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The brains of compulsive gamers are wired differently, study finds

And that's a good and a bad thing.

DAVID NIELD
1 JAN 2016
 

According to scans of nearly 200 adolescent boys, the brains of compulsive video gamers are wired differently from the norm. Researchers have found evidence of hyperconnectivity between certain areas of the brain, as well as increased levels of distractibility.

The study focused on boys aged 10 to 19 seeking professional help for Internet gaming disorder - the condition has been listed in the Diagnostic and Statistical Manual of Mental Disorders as needing further research, and typically involves gamers who give up sleeping and eating in order to keep playing. Brain scans of those with the disorder were compared with another group of boys who aren't addicted to video games to see how the neural activities matched up.

 

The MRI scans found enhanced coordination in the 'salience network' part of the gamers' brains: that's the area responsible for identifying what's important and focusing the body's resources on it. In everyday life, it could be stepping out of the way of an approaching car; in the video game world it could mean dodging a hail of digital bullets.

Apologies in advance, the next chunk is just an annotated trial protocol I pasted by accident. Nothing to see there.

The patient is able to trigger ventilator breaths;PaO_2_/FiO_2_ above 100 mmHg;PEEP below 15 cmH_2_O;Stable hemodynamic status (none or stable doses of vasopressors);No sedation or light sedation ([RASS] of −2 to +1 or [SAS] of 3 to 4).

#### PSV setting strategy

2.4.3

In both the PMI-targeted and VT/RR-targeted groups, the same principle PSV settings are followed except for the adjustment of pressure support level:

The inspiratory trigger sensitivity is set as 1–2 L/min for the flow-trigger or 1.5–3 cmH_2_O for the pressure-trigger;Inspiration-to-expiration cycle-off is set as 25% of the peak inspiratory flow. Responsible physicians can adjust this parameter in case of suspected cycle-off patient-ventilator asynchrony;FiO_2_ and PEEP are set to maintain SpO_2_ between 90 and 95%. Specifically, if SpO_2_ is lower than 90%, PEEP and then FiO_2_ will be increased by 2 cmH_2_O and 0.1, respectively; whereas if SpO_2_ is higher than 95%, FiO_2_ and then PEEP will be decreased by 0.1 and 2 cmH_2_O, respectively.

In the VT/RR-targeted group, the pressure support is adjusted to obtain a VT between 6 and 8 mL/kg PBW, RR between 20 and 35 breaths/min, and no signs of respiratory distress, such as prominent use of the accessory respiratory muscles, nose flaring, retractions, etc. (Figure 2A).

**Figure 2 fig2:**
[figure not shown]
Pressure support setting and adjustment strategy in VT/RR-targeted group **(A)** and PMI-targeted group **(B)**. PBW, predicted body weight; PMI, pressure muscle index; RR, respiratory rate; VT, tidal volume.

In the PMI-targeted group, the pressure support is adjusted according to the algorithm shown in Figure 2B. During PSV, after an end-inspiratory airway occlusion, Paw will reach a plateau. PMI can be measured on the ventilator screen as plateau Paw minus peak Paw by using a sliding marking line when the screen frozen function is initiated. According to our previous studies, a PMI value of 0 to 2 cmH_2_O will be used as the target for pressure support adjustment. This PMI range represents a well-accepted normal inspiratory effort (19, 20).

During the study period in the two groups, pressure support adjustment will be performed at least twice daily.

"Hyperconnectivity between these brain networks could lead to a more robust ability to direct attention toward targets, and to recognise novel information in the environment," said lead author Jeffrey Anderson from the University of Utah. "The changes could essentially help someone to think more efficiently."

The scientists also found increased coordination between the dorsolateral prefrontal cortex and temporoparietal junction in the brain, which is a more troubling finding - links like this are associated with schizophrenia, Down's syndrome, and autism, and are also found in people with poor impulse control. This could point to hardened video gamers being more easily distracted and less self-disciplined.

Right now though, we don't know whether years of playing video games have caused these changes, or whether these differences in the brain's internal wiring came first and then led to the participants being drawn towards gaming. Further research and performance tests are necessary before a clearer picture emerges of the long-term effects of excessive video gaming on the mind.

"Most of the differences we see could be considered beneficial," says Anderson. "However the good changes could be inseparable from problems that come with them."

The academics behind the new research say it's the most comprehensive study yet of the differences in the brains of compulsive video gamers - it joins a growing body of research looking at how this part of our digital lifestyles could be affecting our physical and mental health in both positive and negative ways.

The findings have been published in the journal Addiction Biology.

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